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Looking to Purchase Rebuilt Model S


New Member
Aug 30, 2022
Hi everyone!

I am looking to purchase a rebuilt 2018 model S 75D. Car has ~30k miles on it and was recently repaired/rebuilt. There are no lights/faults indicated on the car and seems to be driving as it should and looks immaculate. The seller told me the car received suspension damage and some parts were replaced along with a new fender, hood, and bumper. He purchased the car at the auction (car was dismantled) because the body shop started taking apart the car and insurance ended up calling it a total loss. Negotiated price to ~$37,000 cash for the rebuilt car. Seller stated that the car was repaired at a Tesla-approved repair shop and car has passed HV recertification from Tesla. I know that rebuilt/salvage cars do not have access to supercharging, but car is intended to be used for local driving so I do not see an issue with that. Is there anything else I should look for? Only concern I have is that I have no images of the accident and all I can find are the ones listed in this post. If Tesla did the HV recertification, does that mean the battery etc. is not damaged (I ask because I see it removed).

What is everyone's thoughts? Pass or purchase?


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Data Technician
Apr 18, 2017
Intermountain US
Did the frame get repaired and or welded? Is it straight? If not, alignment may always be off. The battery is probably fine although maybe not cosmetically pristine depending on how they handled moving it.

How much do you trust the paint quality? Or the repair work in general? I’m surprised someone repaired that car considering how much is shown missing from the front end.
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Reactions: WilliamG
Check with Tesla and see if the HV recertification allows supercharger use.

No one can tell you if the purchase is right for you. You’ll get a lot of opinions about whether the purchase is right for each of those people responding but that’s not necessarily what’s right for you. As for me, this purchase wouldn’t be one I’d make.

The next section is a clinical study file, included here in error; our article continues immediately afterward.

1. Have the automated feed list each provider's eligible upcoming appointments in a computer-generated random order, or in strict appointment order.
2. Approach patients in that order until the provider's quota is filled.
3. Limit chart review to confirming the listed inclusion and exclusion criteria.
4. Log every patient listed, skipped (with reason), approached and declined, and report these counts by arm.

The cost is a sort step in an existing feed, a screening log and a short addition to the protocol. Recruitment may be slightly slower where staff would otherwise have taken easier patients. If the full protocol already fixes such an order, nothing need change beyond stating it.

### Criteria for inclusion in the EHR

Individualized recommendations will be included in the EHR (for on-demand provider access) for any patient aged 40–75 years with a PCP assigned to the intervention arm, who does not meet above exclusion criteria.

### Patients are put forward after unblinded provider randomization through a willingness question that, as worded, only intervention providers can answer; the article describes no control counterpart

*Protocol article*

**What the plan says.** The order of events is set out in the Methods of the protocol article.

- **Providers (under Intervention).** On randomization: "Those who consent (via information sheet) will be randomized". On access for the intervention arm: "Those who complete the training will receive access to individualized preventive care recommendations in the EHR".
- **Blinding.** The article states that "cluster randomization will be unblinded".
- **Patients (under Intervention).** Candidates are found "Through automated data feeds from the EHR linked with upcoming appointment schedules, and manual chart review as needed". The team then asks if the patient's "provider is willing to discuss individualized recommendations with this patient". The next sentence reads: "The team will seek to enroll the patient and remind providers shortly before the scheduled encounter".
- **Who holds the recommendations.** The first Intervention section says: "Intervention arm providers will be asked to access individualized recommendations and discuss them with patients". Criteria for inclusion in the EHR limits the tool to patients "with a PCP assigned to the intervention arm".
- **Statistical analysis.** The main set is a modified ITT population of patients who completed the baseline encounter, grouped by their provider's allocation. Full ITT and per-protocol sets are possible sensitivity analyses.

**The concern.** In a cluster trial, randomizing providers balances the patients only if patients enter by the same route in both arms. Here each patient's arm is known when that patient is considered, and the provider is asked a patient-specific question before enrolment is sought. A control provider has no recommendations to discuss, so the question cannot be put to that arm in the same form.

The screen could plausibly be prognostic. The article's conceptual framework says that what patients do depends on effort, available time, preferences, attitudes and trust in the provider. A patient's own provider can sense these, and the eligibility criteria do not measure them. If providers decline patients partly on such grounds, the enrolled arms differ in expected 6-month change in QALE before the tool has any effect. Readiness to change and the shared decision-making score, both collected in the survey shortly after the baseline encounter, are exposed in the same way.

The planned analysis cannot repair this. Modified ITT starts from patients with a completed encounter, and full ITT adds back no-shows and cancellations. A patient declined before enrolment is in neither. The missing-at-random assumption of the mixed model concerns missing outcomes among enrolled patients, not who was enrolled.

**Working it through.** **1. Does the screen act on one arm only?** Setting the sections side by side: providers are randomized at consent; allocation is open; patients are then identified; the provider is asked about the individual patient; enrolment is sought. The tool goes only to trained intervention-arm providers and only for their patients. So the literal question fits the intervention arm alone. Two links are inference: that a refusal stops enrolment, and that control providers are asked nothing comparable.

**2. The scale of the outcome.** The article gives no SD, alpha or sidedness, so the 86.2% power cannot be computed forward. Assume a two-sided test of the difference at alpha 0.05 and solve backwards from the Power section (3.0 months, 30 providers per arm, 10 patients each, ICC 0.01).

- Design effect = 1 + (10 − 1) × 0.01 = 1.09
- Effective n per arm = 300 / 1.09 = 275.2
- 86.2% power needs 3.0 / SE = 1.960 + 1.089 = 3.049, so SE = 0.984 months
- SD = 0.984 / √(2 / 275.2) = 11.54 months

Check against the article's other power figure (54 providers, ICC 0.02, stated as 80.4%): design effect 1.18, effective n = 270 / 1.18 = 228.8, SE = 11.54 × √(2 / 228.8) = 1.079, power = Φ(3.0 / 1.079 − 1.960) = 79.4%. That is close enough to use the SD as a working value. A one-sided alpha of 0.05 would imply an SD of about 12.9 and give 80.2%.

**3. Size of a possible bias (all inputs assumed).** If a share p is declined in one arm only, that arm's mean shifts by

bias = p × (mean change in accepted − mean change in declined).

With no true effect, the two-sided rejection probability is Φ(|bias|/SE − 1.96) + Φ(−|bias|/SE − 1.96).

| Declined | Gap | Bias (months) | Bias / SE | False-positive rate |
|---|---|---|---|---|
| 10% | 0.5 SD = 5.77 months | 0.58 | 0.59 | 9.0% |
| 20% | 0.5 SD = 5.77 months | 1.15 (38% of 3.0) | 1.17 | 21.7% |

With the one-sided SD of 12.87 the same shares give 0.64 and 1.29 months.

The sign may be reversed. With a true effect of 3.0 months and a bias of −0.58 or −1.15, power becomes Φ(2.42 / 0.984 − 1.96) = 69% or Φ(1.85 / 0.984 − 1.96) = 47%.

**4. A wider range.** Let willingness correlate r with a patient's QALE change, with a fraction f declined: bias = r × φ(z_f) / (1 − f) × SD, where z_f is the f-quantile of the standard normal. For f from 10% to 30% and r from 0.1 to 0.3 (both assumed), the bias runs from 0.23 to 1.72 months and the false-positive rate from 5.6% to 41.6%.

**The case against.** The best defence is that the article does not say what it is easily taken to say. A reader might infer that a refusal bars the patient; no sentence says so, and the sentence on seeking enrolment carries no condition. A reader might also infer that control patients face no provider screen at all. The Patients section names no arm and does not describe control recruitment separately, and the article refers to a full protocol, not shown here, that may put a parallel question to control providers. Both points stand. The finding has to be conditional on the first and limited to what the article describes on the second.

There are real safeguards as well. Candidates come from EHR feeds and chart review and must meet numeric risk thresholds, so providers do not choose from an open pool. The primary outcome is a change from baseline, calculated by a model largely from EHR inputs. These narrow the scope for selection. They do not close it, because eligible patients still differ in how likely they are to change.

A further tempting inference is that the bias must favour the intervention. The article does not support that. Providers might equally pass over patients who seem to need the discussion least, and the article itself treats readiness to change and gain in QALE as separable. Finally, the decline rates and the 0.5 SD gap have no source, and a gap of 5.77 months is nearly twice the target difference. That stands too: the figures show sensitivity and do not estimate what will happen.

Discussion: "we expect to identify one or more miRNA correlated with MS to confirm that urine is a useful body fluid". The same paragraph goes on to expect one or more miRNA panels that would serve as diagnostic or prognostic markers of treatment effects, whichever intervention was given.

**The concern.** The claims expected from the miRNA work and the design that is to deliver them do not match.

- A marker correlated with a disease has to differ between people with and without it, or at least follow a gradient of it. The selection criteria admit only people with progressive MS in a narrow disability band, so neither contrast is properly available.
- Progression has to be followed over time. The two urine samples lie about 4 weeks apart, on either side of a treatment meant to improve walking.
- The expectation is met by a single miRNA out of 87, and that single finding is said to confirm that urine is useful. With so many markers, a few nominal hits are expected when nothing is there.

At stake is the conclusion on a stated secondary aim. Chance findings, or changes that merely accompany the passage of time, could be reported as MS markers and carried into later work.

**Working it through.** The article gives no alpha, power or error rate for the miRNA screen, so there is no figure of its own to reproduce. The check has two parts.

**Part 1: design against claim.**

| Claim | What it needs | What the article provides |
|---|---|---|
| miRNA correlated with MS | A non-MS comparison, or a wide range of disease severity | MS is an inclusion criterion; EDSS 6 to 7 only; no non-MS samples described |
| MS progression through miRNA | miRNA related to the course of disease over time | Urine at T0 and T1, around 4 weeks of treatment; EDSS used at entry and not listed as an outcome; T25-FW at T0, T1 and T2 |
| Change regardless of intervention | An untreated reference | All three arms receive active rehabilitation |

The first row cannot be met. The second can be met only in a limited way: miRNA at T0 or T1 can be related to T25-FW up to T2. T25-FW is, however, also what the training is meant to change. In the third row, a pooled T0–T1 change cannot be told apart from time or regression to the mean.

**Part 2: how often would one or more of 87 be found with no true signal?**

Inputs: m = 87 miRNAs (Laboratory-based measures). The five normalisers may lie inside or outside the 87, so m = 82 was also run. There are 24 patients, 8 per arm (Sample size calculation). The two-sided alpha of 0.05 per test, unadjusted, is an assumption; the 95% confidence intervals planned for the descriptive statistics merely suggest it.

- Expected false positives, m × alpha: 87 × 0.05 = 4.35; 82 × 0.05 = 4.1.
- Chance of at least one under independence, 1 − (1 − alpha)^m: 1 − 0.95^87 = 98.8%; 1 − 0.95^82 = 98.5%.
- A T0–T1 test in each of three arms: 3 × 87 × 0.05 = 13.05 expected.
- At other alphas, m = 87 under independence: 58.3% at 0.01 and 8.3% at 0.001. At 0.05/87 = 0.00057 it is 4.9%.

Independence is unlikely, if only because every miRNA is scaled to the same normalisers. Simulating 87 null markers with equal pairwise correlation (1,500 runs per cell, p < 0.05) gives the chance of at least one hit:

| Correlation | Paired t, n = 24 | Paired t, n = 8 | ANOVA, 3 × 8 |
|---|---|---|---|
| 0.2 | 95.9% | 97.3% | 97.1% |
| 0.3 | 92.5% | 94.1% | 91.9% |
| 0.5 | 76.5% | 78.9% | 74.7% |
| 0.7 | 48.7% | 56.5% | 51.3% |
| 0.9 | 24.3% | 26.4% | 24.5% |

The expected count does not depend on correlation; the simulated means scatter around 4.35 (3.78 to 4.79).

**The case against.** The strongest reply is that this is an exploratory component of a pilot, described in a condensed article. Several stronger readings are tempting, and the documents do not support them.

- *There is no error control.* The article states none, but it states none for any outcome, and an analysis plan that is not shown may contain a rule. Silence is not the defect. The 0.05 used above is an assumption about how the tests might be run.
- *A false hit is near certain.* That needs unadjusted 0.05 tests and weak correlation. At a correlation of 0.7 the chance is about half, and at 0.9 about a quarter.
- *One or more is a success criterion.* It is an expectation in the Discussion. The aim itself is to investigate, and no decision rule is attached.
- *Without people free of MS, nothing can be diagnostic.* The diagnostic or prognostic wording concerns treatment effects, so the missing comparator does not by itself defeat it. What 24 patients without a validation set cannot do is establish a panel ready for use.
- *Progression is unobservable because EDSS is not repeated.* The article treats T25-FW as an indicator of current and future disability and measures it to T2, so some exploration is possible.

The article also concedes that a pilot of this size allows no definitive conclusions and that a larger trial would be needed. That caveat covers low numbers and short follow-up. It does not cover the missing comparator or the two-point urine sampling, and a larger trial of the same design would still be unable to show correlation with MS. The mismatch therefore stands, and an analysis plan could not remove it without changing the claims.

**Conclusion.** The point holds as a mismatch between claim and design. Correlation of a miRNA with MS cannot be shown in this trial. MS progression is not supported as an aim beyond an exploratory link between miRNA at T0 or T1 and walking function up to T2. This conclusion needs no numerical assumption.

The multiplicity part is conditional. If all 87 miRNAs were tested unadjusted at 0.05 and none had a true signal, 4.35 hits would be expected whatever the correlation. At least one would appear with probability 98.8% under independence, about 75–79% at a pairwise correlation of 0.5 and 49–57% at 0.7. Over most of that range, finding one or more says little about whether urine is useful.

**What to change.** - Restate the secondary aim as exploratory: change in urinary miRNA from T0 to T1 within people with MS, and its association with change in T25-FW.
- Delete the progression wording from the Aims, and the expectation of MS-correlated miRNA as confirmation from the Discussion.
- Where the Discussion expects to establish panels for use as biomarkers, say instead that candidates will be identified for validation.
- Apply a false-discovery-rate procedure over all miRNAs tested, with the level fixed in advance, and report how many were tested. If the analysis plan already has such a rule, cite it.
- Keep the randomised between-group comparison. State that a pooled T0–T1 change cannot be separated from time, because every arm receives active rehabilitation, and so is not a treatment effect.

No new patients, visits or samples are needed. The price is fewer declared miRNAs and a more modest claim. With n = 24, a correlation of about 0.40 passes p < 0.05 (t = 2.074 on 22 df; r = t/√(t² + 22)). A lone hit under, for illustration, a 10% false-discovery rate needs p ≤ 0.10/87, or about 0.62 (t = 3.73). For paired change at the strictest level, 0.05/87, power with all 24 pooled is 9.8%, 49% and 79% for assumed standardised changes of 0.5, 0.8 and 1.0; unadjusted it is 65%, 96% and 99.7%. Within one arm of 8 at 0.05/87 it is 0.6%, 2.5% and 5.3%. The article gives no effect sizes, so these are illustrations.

Check used salvage car prices If you can find them. Also check used prices for a similar car that has not been totaled and repaired. Tesla will not stand behind any part of this car, as far as Tesla is concerned it became land fill at the moment it was declared totaled. You also want to check to see if it can get software updates. If you call Tesla to find out things about the car I’d call at least twice so you can confirm whatever you are told. Start a notebook and record date time, name and position of source, and exactly what you are told.

Next read every thread here dealing with repaired totaled Teslas. Chances are that if there’s a concern, someone has written about it. Once the check is written, any problems are your problems.

Take anything said by the seller as hugely biased toward you buying the car, so you must verify everything. Once the check is written, it no longer matters what he said. Have the car checked by someone who knows Teslas. Me, I’d try to hire a Tesla service manager, or senior technician,to moonlight for $1000 or so and take a damn good look at the car. What he tells you will be personal opinion and not an official opinion from Tesla.. If he tells you something that stops you buying it, that’ll be the best $1000 you ever spent.

Next make sure the car can be registered in your state. I don’t know this is a problem but I’d find out before dropping 37K. Check with your insurance company and make sure you can get the coverage you want.

Check the battery pack and make sure it’s the one that came with that car. You don’t want a pull from another possibly older car. Also if the battery pack was destroyed, it might tell you something about the severity of the accident. If the car is a Frankenstein put together from 2 or more wrecks, you want to know that as well. You want to know if the car is a patchwork of more than one year car.

Pull a Carfax, see if there’s more information there. Take Carfax report with a grain of salt, Carfax is in the business of selling Carfax reports, the integrity of the data is secondary to them. When you sell the car, that new prospect will pull the Carfax, you might as well know what’s in it.

Tesla’s can and do break, Tesla will never fix any part of this car. You’ll be on your own fixing it. If you don’t know a lot about fixing cars, you’ll want to be close to someone who does.

Good luck. If you do this it’ll be an adventure. We’d like it to be a happy adventure.


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